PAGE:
Fredy Montero: An MLS Success Story

Colombia’s Radamel Falcao faces a race against time to be fit for the World Cup after suffering a torn ACL in his left knee playing for Monaco last week, but an obvious MLS-related subplot to the superstar’s injury is the improved chances of striker Fredy Montero making it to Brazil this summer.

With only four international caps to his name, having last played for the national team in 2009, Colombia’s bevvy of attacking options means Montero’s place in the squad is far from guaranteed, but his form this past six months will certainly be hard for head coach José Pékerman to ignore.

The Seattle Sounders’ all-time top scorer, Montero is currently on loan at Sporting CP, lighting up the Primeira Liga with 13 goals in 16 games, tying for Portugal’s Golden Boot race with fellow countryman Jackson Martínez of Porto, also expected to pick up the slack in Falcao’s absence. Serie A strikers Víctor Ibarbo (Cagliari) and Luis Muriel (Udinese), Bundesliga leading-scorer Adrián Ramos (Hertha Berlin), Sevilla’s Carlos Bacca and River Plate’s Teófilo Gutiérrez  also are vying for places, so Montero still faces plenty of competition to make Pékerman’s final squad, but the 26-year-old is at least now positioned to get a fair crack of the whip.

That wasn’t always the case for the dynamic striker, who, despite standing out as one of the most creative players in the league during his four years in Seattle, never truly found himself in the national team picture, due to Colombia’s de facto policy of ignoring MLS-based talent.

Arriving on loan from Colombia’s Deportivo Cali under heavy expectations before the Sounders’ inaugural season in 2009, Montero became an instant star in Seattle, establishing himself from the get-go as one of the league’s most exciting young players and the focal point of the team’s attack.

Eventually signing on a permanent basis in late-2010 as a designated player, Montero would score double-digits goals in each of his four MLS seasons but, despite his enormous popularity amongst the overwhelming majority of Sounders fans, the Colombian could never quite escape criticism from a section of supporters, as well as analysts around the league.

While his talent was always well-recognised, many simply appeared all too eager to label Montero disinterested and even lazy during goal droughts or spells of ineffectiveness. Granted, his form could be decidedly streaky, causing head coach Sigi Schmid to relegate him to the bench at times, Montero would always battle back with a positive attitude and impressive displays. That unfavourable characterisation was quite obviously a gross generalisation – and just downright unfair. After all, when you score 60 goals in 160 games (across all competitions) while carrying the team’s attack for lengthy stretches; it’s tough to see too many negatives.

Nevertheless, during his four-year spell in the Pacific Northwest, it’s hard to ignore the fact that the Sounders won only one playoff series, while Montero failed to score a single post season goal. The Colombian was still clearly one of the most productive goal-scoring threats in MLS at the time he was loaned back home to Millionarios in January 2013 but, with his national team hopes in mind and the chance to showcase himself in the Copa Libertadores for European clubs, it was a move which was arguably much needed for his career’s sake and which few fans could begrudge him for making.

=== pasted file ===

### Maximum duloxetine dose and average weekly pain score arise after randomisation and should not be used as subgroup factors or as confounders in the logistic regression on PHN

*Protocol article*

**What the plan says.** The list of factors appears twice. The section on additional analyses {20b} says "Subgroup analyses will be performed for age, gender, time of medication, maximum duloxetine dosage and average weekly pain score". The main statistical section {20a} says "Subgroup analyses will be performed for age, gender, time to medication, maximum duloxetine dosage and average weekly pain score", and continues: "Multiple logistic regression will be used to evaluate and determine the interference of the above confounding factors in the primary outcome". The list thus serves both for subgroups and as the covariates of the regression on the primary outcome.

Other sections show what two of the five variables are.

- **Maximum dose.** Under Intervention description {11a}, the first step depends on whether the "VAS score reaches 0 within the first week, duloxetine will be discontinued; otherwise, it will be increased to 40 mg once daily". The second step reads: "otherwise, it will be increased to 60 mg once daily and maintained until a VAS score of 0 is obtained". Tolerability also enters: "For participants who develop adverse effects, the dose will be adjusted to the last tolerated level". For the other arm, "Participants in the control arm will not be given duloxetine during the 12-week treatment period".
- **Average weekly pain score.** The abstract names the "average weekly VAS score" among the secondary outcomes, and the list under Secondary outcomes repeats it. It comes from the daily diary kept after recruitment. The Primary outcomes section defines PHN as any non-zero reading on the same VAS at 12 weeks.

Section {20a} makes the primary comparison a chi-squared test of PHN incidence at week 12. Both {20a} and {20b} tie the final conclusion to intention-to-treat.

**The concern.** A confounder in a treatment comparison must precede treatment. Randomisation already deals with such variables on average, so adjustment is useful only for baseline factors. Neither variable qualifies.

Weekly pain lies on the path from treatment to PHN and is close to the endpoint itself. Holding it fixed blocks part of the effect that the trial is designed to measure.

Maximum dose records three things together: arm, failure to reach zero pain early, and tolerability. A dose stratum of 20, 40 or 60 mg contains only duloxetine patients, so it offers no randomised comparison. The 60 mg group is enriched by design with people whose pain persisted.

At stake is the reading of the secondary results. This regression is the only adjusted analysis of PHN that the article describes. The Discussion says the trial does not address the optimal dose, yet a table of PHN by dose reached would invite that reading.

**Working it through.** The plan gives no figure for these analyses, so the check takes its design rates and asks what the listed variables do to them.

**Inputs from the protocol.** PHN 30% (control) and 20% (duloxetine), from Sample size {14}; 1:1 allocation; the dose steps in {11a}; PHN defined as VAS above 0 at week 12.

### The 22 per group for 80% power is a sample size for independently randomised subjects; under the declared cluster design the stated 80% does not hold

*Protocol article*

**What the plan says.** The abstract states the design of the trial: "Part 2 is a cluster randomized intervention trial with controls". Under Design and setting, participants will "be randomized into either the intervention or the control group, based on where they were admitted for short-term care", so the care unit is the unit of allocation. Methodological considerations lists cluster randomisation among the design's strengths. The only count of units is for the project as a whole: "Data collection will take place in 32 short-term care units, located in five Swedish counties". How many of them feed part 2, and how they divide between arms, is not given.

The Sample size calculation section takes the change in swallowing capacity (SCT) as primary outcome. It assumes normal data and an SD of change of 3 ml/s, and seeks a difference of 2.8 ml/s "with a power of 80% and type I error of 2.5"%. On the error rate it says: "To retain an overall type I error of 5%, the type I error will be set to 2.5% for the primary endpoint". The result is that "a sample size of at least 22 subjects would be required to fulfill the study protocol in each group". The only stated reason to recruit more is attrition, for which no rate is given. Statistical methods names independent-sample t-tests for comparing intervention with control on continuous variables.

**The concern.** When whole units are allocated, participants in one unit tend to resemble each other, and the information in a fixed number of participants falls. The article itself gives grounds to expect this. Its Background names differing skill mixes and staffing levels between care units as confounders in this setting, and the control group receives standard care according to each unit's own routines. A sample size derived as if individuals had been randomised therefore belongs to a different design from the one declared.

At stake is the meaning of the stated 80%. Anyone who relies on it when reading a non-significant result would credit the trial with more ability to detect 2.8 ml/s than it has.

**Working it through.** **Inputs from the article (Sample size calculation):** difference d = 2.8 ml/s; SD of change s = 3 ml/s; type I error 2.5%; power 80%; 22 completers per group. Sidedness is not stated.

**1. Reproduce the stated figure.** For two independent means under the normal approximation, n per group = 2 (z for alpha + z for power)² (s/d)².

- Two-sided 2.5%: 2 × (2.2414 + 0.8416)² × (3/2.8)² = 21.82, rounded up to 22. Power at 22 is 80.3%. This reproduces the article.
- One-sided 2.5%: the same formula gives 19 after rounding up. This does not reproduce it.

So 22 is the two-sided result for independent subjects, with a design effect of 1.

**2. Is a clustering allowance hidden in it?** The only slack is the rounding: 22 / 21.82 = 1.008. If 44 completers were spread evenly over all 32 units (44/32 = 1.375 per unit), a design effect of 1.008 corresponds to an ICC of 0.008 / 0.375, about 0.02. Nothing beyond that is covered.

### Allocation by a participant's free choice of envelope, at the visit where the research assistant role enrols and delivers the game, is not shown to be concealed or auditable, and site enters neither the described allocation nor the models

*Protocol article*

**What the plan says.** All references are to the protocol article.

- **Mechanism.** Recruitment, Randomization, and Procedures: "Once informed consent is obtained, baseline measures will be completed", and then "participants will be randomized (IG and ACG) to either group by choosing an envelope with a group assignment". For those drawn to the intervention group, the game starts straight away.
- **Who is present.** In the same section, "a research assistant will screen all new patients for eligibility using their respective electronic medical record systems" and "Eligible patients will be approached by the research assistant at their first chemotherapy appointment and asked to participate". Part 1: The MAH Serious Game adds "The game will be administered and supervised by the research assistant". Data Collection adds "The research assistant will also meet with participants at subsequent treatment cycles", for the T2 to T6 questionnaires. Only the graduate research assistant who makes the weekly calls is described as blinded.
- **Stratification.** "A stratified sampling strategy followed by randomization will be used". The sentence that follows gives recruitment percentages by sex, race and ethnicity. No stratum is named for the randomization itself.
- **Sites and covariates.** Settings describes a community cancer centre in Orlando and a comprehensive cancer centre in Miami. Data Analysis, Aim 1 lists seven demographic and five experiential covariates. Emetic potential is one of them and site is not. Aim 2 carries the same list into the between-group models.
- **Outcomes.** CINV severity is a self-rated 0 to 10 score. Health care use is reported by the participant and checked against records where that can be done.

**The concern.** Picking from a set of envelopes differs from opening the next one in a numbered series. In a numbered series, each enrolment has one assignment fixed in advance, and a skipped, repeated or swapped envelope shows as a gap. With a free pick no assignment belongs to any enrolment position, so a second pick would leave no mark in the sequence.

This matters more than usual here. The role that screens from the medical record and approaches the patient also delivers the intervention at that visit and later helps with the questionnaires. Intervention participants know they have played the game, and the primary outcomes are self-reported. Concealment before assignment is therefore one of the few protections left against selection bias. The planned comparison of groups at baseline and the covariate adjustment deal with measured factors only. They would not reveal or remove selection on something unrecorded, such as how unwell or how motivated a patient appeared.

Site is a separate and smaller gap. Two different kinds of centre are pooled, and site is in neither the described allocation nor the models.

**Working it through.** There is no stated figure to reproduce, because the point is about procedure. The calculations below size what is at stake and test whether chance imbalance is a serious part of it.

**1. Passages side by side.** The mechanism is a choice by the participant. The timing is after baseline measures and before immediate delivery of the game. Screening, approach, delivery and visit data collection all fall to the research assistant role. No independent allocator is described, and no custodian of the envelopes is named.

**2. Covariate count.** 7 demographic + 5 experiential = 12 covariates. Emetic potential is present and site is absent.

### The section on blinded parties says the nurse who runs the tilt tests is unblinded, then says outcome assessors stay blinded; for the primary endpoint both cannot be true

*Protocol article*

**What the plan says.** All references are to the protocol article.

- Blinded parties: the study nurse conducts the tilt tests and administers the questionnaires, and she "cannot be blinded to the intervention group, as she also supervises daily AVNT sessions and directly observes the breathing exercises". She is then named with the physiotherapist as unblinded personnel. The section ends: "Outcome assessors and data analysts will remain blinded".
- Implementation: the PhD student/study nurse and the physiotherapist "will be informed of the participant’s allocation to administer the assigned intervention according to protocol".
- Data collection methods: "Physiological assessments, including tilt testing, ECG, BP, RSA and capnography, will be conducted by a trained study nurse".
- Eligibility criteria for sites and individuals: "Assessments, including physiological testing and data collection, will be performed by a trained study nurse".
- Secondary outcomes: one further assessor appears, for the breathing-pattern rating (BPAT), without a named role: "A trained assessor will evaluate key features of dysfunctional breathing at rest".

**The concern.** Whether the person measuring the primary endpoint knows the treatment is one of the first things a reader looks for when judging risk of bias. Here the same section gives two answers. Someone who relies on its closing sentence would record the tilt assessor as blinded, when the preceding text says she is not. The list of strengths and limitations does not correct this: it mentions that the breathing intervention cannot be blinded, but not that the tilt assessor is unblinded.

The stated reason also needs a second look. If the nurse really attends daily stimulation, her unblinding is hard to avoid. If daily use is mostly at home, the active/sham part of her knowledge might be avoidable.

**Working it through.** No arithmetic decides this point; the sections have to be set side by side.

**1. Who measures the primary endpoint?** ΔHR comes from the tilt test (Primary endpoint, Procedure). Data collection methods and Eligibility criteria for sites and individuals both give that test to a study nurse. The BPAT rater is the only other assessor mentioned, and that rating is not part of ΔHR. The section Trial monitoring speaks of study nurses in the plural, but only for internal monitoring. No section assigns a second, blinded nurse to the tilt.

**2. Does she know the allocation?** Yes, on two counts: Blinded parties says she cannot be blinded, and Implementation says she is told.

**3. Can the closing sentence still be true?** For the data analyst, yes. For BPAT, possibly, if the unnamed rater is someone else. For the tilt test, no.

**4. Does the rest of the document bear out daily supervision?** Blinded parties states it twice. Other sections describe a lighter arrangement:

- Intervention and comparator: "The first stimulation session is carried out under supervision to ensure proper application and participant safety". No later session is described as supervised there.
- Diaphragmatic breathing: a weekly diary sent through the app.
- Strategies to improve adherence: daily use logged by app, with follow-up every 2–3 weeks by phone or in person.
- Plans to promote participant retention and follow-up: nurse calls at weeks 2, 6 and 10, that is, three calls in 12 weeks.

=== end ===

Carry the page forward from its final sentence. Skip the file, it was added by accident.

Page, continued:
It was one which obviously had the desired effect too, with Montero’s much-awaited move to Europe eventually materialising in July, when he was loaned out again to the Lisbon-based powerhouse Sporting. Going on to exceed all expectations with his goal-scoring exploits, while duly putting himself back in the national team picture, the deal also reportedly contains a $12 million option to buy, which, given his recent form, looks highly likely to be exercised. That would be the largest fee ever received for an MLS player, eclipsing the roughly $10 million Villarreal paid for then-New York Red Bulls striker Jozy Altidore in 2008.

So, while it’s mightily hard to envisage Montero returning to MLS at this stage, we can still ask ourselves: does his recent success actually mean anything for the league?

While the detractors will no doubt point to the fact that it took a move abroad for him to finally realise his full potential and get back on Colombia’s radar, one can also argue that MLS played a significant role in his growth and maturation as a player. In the end, Montero may have been forced to seek out a move due to his 2014 World Cup ambitions, but that shouldn’t take away from the fact that his time with the Sounders played a significant role in making him the striker he is today – one topping the scoring charts in Europe and in contention to make it to Brazil.

In addition, while a host of established big-names players, such as Jermain Defoe, Maurice Edu, Clint Dempsey and Michael Bradley, have all contributed towards consolidating the league’s ever-growing reputation by arriving/returning in recent months, if young homegrown and foreign players alike can also see MLS as a viable place in which to develop their game, then that’s obviously a hugely positive step towards strengthening its foundations.

Montero is clearly a prime case study to uphold for this: a player who, though now flourishing across the Atlantic, unmistakably honed his skills stateside and is hopefully helping to change the perception that MLS is merely a league where the former stars of Europe head for a final pay day.


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